In the end Grace starts being honest with herself and ultimately that means she is being honest with the reader and I think that's what might help her to win people over.

  • BB: Church attendance occurs regularly in the story and it seems completely natural. Is your religion important in your life?

MB: It's funny you mention that because I only consciously realised how many religious references there were in the book when I completed it and it surprised me. I pretty much only attend church for weddings and funerals.

I think it feels natural because my reference point for Louise and Grace's Grandmother was my Mum. My Mum plays a big role in her church and a lot of the social events and duties referred to in the story are based on what I witness her taking part in secondhand.

  • BB: Without giving away anything about the plot, will we meet Grace, Dale and Sean again? (I need to know what happens to them!)

MB: I wrote the sequel to Granny with Benefits last summer and so it's ready to go! There are some new characters, but the story is very much driven by Grace, Dale and Sean and we literally pick up from where Granny with Benefits ended.

The sequel is about consequences, so it becomes a rather interesting new rollercoaster ride for Grace.

  • BB: How long did it take you to write Granny with Benefits and how did you fit this around your day job? Where and how do you write?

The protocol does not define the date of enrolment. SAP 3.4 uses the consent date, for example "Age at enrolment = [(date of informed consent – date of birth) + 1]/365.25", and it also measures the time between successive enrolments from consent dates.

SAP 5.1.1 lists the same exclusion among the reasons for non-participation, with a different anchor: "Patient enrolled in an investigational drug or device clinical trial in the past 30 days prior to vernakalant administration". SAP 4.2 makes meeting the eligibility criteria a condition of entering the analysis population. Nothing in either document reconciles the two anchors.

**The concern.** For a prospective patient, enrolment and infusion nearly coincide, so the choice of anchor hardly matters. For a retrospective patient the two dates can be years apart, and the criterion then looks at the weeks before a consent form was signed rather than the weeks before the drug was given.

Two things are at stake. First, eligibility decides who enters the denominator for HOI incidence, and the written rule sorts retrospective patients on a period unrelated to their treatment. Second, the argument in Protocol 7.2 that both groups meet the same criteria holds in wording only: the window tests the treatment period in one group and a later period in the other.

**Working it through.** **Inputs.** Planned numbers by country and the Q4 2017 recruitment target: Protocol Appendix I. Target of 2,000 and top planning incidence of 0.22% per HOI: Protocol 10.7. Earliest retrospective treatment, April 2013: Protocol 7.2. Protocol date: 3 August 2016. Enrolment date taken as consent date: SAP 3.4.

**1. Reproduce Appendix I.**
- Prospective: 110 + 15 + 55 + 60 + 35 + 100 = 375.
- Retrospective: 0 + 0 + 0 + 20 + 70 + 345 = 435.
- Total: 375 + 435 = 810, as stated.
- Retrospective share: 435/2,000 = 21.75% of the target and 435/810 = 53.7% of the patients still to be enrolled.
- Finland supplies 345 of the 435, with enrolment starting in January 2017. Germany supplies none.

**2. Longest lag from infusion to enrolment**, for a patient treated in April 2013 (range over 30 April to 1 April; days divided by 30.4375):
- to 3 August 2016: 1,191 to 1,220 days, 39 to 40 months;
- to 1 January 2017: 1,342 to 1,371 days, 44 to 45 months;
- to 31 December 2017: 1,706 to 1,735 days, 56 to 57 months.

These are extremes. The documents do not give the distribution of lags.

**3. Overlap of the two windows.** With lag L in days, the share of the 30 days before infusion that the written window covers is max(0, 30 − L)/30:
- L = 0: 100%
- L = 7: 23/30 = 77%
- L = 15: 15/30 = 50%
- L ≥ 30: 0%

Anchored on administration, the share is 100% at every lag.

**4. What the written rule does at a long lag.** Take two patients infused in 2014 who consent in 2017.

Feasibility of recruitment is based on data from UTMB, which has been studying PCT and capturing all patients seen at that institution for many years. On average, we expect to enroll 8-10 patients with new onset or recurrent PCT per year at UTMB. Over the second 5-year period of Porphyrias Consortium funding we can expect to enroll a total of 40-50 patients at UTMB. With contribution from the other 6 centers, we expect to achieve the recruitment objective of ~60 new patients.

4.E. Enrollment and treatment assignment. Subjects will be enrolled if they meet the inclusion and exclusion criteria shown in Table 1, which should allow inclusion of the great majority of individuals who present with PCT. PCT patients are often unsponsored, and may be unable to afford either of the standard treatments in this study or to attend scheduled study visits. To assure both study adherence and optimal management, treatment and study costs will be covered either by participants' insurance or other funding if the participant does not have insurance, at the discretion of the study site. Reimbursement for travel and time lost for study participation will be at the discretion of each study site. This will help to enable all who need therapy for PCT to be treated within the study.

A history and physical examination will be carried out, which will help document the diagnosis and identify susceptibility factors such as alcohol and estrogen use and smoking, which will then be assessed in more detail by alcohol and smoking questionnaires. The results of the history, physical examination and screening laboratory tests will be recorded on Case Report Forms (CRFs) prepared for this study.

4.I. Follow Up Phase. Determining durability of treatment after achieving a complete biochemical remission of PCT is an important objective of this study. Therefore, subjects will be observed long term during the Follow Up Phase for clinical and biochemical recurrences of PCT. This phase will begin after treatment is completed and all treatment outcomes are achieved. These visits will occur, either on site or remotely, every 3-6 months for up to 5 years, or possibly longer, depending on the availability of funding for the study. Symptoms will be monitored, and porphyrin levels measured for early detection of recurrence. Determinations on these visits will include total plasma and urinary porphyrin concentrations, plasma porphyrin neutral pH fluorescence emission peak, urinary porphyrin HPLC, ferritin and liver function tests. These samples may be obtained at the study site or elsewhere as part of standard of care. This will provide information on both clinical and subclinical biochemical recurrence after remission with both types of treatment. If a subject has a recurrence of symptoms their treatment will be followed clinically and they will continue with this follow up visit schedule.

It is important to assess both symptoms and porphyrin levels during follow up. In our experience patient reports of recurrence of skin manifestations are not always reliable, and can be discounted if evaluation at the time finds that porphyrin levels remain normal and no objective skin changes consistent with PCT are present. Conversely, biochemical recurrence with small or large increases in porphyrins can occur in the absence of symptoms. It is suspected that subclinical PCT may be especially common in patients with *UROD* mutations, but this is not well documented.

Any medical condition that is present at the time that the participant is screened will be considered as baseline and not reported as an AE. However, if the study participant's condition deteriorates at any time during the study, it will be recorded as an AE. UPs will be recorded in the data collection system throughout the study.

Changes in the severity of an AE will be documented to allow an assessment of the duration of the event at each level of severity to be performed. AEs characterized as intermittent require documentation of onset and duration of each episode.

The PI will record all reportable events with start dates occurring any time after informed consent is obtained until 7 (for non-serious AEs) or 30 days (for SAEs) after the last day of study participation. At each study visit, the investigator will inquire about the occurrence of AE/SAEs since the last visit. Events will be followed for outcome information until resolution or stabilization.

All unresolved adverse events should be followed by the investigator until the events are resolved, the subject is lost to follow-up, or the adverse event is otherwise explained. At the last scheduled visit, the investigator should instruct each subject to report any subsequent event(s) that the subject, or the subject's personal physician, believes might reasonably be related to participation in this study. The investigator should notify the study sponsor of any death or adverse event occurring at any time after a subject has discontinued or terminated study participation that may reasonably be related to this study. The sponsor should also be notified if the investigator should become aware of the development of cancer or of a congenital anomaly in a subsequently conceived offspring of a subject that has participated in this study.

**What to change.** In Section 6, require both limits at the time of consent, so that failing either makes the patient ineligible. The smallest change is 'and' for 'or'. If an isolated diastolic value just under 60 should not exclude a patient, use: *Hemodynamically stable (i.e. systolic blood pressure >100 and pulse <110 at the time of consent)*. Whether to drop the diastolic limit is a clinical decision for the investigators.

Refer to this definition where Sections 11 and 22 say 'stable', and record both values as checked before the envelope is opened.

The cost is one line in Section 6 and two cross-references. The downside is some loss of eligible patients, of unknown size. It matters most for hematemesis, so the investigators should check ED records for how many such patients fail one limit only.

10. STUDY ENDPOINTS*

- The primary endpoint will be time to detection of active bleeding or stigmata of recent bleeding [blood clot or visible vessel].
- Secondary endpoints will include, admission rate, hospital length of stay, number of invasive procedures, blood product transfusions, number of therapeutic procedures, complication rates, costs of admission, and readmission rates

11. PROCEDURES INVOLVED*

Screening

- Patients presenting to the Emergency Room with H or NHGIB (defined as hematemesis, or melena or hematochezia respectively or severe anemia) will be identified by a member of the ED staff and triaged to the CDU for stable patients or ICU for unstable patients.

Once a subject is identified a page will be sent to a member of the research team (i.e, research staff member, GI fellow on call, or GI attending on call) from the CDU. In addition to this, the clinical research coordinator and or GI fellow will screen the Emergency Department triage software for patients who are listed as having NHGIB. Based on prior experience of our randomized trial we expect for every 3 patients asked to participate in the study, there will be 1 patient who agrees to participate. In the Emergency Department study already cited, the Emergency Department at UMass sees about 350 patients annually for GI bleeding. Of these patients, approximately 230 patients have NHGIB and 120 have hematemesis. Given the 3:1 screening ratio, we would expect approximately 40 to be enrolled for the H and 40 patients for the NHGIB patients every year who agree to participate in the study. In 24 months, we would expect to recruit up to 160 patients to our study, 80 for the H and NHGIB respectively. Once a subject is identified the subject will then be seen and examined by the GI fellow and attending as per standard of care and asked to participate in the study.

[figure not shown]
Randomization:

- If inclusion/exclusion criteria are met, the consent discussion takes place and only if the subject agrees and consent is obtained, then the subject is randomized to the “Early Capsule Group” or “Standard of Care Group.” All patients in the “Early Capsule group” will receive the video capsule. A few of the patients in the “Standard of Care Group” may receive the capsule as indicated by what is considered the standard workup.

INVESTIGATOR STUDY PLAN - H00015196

MB: I wrote it over a two-year period, but I had roughly five months away from it once I completed the first draft. Then I went back to it and did a significant edit and restructure.

I'm a freelancer, so my day job had peaks and troughs, so I was able to devote chunks of time to write at points when there were breaks in between projects/contracts.

I write at home. I have to be in peace and quiet or I just can't concentrate. I don't know how people write in coffee shops. I would be too distracted. Every other paragraph would have either the word latte or cappuccino in it.

  • BB: Which authors have inspired you and which three books would you take to your desert island?

MB: Rosa Guy, Enid Blyton and Judy Blume. I was part girl, part nerd as a child. These three authors helped me realise that writing can help people to understand their character and identity.

The Three Books: -

My Collins Dictionary
The Colour Purple by Alice Walker
Charlie and the Chocolate Factory by Roald Dahl

  • BB: You've got one wish. What's it to be?

MB: To stay healthy! Good health has become my new 'must have' now I'm getting older!

  • BB: What's next for Marilyn Bennett?

MB: I am plotting a new series of books and I'm very excited about them. They will be modern day morality tales with lots of twists and turns.

  • BB: That's excellent news about Grace, Dale and Sean, Marilyn and there's plenty for us to look forward to there. Thanks for taking the time to chat to us.

You can read more about Marilyn Bennett here.